Her vision swam, the desert landscape and black asphalt road turning watery, like looking through a window during a hard rainstorm. The phenomena was concentrated by the road, near the eastern boundary between their property and their neighbor, Carlos's. Staggering a little, dizzied, she dropped some of the mail, her other hand leaning hard on the bike's handle bars. Within seconds her vision cleared. She stared out across their property, toward the black snake of Carlos's tire wall, his house trailer and the terra cotta tiled roof of the Richards's house beyond, the details once again sharp through her glasses. The hell?

She bent and picked the envelopes out of the sand, thinking that she really needed to get more sleep. All sex and no sleep made Darcy a hallucinating girl. Maybe a nice long nap this afternoon.

"It's way too early in the day for you two to be that cute," said Darcy. Thor and Jane sat on the loveseat, both in scruffy clothes, snuggled tight and reading one of Darcy's magazines. Even disheveled, they were both beautiful and if the scene were stripped of color, they would look like an artful black-and-white magazine ad.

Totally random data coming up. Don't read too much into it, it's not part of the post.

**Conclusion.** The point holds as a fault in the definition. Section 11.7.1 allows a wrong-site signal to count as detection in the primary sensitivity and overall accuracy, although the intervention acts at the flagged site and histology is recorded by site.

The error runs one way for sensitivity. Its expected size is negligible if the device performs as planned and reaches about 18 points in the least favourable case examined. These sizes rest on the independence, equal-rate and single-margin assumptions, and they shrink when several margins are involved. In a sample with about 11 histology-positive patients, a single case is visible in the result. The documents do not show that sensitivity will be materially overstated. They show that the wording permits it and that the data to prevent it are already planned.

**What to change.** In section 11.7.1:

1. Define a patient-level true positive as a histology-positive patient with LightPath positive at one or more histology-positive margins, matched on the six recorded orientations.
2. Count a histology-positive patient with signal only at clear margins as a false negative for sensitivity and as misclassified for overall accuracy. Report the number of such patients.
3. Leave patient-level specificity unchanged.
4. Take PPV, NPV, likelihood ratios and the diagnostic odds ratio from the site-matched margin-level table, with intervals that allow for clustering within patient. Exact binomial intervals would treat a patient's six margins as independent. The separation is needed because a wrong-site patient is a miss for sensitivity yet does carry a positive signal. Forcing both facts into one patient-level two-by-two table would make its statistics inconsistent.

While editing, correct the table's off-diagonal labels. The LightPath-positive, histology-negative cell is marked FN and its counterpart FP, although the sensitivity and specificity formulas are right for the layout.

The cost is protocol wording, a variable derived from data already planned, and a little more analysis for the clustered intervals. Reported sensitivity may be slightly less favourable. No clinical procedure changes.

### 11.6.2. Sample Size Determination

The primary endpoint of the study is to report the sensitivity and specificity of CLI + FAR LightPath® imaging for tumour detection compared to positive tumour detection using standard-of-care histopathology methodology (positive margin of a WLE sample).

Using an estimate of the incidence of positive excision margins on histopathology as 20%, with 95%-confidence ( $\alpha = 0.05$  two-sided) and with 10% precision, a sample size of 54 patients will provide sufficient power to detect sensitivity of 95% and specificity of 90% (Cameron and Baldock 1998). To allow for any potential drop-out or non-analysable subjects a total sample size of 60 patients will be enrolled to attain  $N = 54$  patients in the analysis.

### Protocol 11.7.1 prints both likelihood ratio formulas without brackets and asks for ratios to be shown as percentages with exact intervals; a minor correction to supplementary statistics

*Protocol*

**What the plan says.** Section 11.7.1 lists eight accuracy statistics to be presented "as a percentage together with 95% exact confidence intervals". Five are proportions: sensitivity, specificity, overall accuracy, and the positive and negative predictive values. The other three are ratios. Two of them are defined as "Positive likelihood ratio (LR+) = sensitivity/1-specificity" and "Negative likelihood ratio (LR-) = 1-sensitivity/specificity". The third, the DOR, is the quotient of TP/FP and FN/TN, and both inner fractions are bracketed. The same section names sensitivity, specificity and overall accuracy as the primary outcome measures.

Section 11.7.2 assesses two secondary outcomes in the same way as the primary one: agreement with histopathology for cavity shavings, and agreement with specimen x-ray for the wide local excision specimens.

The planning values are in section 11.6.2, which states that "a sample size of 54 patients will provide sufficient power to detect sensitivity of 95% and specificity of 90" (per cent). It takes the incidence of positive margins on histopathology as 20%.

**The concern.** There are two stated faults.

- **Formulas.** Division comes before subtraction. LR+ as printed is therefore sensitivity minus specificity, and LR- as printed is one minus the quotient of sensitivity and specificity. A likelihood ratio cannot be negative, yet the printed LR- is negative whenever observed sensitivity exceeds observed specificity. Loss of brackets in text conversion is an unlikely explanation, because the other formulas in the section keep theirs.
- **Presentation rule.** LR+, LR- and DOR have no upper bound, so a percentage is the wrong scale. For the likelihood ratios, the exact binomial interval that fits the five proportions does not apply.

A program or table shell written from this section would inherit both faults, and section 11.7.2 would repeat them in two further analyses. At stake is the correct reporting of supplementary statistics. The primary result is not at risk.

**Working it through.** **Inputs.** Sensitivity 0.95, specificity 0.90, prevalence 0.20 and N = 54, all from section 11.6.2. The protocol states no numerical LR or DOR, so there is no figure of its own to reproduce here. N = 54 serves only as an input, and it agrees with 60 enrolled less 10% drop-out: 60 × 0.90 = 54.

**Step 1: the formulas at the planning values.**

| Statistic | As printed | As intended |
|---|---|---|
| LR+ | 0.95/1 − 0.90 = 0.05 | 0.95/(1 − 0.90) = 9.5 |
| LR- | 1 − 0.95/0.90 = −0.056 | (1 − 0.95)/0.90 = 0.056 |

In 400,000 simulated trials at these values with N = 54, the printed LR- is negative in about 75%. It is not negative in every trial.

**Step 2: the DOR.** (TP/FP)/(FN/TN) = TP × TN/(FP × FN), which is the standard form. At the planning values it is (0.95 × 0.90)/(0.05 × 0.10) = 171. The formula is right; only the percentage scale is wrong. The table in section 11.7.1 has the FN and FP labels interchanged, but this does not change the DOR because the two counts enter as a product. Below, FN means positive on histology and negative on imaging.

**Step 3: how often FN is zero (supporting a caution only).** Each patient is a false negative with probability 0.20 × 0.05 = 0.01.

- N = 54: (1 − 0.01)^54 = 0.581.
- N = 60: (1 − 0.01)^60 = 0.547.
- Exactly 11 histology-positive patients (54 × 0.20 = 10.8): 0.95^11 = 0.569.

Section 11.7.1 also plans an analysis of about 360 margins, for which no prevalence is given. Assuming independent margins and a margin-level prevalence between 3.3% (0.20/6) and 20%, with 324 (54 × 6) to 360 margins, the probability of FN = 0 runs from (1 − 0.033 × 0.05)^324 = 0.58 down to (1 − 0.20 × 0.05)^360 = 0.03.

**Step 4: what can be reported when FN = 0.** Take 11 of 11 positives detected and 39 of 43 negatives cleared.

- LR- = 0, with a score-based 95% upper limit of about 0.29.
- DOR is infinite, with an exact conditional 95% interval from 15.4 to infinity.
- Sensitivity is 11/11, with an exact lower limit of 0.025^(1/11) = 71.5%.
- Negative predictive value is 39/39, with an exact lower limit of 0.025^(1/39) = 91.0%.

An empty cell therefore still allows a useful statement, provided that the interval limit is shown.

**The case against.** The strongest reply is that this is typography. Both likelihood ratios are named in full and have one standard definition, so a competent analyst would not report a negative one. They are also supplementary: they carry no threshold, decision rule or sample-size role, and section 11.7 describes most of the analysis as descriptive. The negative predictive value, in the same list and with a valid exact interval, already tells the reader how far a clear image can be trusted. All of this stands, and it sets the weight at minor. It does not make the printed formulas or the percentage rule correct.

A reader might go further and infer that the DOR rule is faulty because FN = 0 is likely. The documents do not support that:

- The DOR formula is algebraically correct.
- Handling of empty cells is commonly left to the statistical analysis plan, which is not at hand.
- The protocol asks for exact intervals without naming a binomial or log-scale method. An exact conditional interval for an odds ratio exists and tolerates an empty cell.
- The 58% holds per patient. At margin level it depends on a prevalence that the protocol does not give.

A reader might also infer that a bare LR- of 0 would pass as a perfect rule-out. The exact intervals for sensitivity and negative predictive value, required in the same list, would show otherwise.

Leaving the two their mail, she wandered down the hallway to Loki's room. His door was shut, but feeling adventurous, she opened the door and entered without knocking. She was primed for some verbal fencing, but her opponent was asleep, his little invention held loosely in one hand. While she had been gone, he'd dressed in Asgard-lite. The room smelled like Thanksgiving pie, so he must have doing some serious magic and worn himself out. Gently taking the thing from him, she set it on the nightstand along with the envelope.

It was a mistake, stopping and watching him sleep. Smart Darcy would have turned and walked immediately away, but blame it on the fact that she hadn't had breakfast yet; blame it on his supernatural charisma; fuck, blame it on the bossa nova, whatever the hell that meant, but she stopped by the bed, captivated.

In her bedroom, the morning sun turned everything buttery gold. But across the hall, in this room, what little illumination came through the window was on the cooler side of the spectrum. Gazing down at him like this, she imagined him back in Asgard, a black-and-white figure cast in green and blue tones, amid a sea of too-golden, Thor clones. (Because she wasn't that great with imagery, all the women looked a lot like Thor, in gowns and not as bearded - pretty much the proverbial singing fat lady in a Viking helm.)